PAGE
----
It’s dangerous to drive a car that’s prone to overheating. Let’s figure out the problem.
Carmakers torture test their creations to make sure they won’t overheat in almost every situation imaginable—from Death Valley to the northernmost reaches of Norway. But parts break over time, and one day you may find yourself roadside with a smoldering engine.
So what happened and what should you do about it?
The most common culprit involves your coolant. This liquid is responsible for cooling your car as it circulates throughout the engine. If there’s a leak somewhere in the cooling system, then all of it or a significant amount could leak out. As soon as the coolant is gone, all you’re left with is the outside air to keep that engine cool.
How quickly you experience overheating is dependent on the outside temperature and whether or not you’re moving with air running through the engine. Regardless, the engine is bound to overheat at some point. Never drive without coolant.
If there isn’t a visible coolant leak anywhere, and the problem is still coolant related, there may be a blockage somewhere. Dirt and other particles can make it into the hoses, causing a restriction or complete blockage. This creates a similar problem to all the coolant leaking out, but you’ll have to do a full coolant flush and find the blockage to fix it.
But it might not be your coolant at all. An extremely low oil level can also cause temperature issues. An engine uses oil for lubrication, and without it, friction from moving parts can create generate excess heat.
This problem is easily remedied by checking your oil frequently, especially on engines with a lot of miles on them because they tend to burn oil faster than newer engines.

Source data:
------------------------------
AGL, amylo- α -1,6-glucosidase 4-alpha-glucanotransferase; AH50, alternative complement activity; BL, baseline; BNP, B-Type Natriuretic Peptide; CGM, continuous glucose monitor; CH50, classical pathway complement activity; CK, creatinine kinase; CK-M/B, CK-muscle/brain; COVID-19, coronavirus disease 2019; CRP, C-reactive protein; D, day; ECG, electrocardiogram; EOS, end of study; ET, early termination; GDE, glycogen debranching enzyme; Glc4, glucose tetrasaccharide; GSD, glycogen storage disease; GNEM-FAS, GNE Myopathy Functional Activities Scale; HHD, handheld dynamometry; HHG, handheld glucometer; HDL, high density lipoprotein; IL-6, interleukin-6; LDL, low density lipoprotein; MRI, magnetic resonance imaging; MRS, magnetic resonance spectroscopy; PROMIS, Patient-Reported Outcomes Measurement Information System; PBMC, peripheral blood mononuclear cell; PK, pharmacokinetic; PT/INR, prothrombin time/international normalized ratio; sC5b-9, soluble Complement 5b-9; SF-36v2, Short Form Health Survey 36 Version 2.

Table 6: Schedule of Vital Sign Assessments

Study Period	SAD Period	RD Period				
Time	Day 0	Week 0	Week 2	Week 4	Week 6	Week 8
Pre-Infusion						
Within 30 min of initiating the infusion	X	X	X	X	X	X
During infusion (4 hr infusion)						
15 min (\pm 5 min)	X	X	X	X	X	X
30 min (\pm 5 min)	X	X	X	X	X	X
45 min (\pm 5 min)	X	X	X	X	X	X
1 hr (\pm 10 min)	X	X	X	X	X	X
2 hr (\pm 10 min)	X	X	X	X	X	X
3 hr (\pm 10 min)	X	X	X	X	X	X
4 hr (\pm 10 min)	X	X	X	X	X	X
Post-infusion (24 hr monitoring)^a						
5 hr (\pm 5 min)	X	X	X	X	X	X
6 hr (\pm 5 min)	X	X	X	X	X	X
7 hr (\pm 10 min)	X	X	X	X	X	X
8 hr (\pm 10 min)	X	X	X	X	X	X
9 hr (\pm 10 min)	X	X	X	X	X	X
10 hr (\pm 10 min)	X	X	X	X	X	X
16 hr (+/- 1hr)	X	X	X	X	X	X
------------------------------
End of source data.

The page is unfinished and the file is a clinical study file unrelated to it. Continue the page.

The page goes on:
A Spanner in the Works
In another scenario, it’s possible there’s broken part in the cooling system. For example, a broken water pump would cause the flow of coolant throughout the engine to stop or bad thermostat is stopping all flow of coolant throughout the cooling system.
The radiator is another key component of the engine’s cooling system. While leaks and clogs could be contributing to your problems, a broken fan is a more common ailment. Fans often switch on while sitting in traffic to simulate rushing air. If that fan fails, then you’ll see the temperature begin to rise while sitting in traffic or driving in extremely hot environments.
Those extreme temperatures could cause the car to overheat on its own as well. Even though most cars were designed to last in those locations, age can cause the cooling system to work at less than ideal strength.
When the Temperature Rises
When you see that red gauge rising, immediately switch off the air conditioning (if you’re running it) and turn on full heat to help lower the temperature in the engine bay. Although it won’t help your comfort level, this step could possibly save the engine.
Once you’ve adjust these controls, your best bet is to get off the road safely, turn the car off, and open the hood.
It’ll be tempting, but DO NOT check the coolant level directly after popping the hood. The radiator cap will be scalding hot and the coolant will be under extreme pressure. You’ll risk dangerous burns if you even manage to get the cap off.
Don’t ever think that the engine will be okay if your temperature gauge spikes. In the long run, you car—and your wallet—will thank you for getting off the road as soon as possible.